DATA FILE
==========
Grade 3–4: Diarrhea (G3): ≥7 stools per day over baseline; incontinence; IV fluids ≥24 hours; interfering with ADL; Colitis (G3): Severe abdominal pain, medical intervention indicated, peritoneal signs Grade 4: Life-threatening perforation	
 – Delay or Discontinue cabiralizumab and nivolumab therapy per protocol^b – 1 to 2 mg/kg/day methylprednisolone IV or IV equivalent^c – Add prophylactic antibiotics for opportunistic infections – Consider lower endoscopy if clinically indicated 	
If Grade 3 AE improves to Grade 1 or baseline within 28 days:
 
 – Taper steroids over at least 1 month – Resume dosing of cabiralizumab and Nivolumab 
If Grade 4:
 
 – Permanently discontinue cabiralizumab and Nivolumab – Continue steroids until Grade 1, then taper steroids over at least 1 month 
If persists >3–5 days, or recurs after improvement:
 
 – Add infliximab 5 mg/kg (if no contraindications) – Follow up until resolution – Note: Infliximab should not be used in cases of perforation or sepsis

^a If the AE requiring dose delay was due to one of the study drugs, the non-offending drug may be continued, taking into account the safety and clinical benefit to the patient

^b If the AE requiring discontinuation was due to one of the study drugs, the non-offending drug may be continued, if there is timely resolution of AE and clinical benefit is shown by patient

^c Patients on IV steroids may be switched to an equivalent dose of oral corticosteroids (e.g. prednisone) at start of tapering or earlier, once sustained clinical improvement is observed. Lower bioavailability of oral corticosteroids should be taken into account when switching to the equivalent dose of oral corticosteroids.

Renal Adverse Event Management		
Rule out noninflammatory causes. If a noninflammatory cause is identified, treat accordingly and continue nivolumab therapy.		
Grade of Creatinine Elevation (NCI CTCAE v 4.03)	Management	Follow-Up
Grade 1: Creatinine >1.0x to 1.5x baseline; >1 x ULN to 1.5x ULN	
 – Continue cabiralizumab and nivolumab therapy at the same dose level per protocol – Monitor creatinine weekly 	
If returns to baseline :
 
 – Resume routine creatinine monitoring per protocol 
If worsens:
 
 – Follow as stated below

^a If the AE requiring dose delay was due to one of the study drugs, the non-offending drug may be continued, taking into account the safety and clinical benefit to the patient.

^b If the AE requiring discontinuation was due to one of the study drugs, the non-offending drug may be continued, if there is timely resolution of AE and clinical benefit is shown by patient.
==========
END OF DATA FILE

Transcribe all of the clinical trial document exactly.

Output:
Grade 3–4: Diarrhea (G3): ≥7 stools per day over baseline; incontinence; IV fluids ≥24 hours; interfering with ADL; Colitis (G3): Severe abdominal pain, medical intervention indicated, peritoneal signs Grade 4: Life-threatening perforation	
 – Delay or Discontinue cabiralizumab and nivolumab therapy per protocol^b – 1 to 2 mg/kg/day methylprednisolone IV or IV equivalent^c – Add prophylactic antibiotics for opportunistic infections – Consider lower endoscopy if clinically indicated 	
If Grade 3 AE improves to Grade 1 or baseline within 28 days:
 
 – Taper steroids over at least 1 month – Resume dosing of cabiralizumab and Nivolumab 
If Grade 4:
 
 – Permanently discontinue cabiralizumab and Nivolumab – Continue steroids until Grade 1, then taper steroids over at least 1 month 
If persists >3–5 days, or recurs after improvement:
 
 – Add infliximab 5 mg/kg (if no contraindications) – Follow up until resolution – Note: Infliximab should not be used in cases of perforation or sepsis

^a If the AE requiring dose delay was due to one of the study drugs, the non-offending drug may be continued, taking into account the safety and clinical benefit to the patient

^b If the AE requiring discontinuation was due to one of the study drugs, the non-offending drug may be continued, if there is timely resolution of AE and clinical benefit is shown by patient

^c Patients on IV steroids may be switched to an equivalent dose of oral corticosteroids (e.g. prednisone) at start of tapering or earlier, once sustained clinical improvement is observed. Lower bioavailability of oral corticosteroids should be taken into account when switching to the equivalent dose of oral corticosteroids.

Renal Adverse Event Management		
Rule out noninflammatory causes. If a noninflammatory cause is identified, treat accordingly and continue nivolumab therapy.		
Grade of Creatinine Elevation (NCI CTCAE v 4.03)	Management	Follow-Up
Grade 1: Creatinine >1.0x to 1.5x baseline; >1 x ULN to 1.5x ULN	
 – Continue cabiralizumab and nivolumab therapy at the same dose level per protocol – Monitor creatinine weekly 	
If returns to baseline :
 
 – Resume routine creatinine monitoring per protocol 
If worsens:
 
 – Follow as stated below

^a If the AE requiring dose delay was due to one of the study drugs, the non-offending drug may be continued, taking into account the safety and clinical benefit to the patient.

^b If the AE requiring discontinuation was due to one of the study drugs, the non-offending drug may be continued, if there is timely resolution of AE and clinical benefit is shown by patient.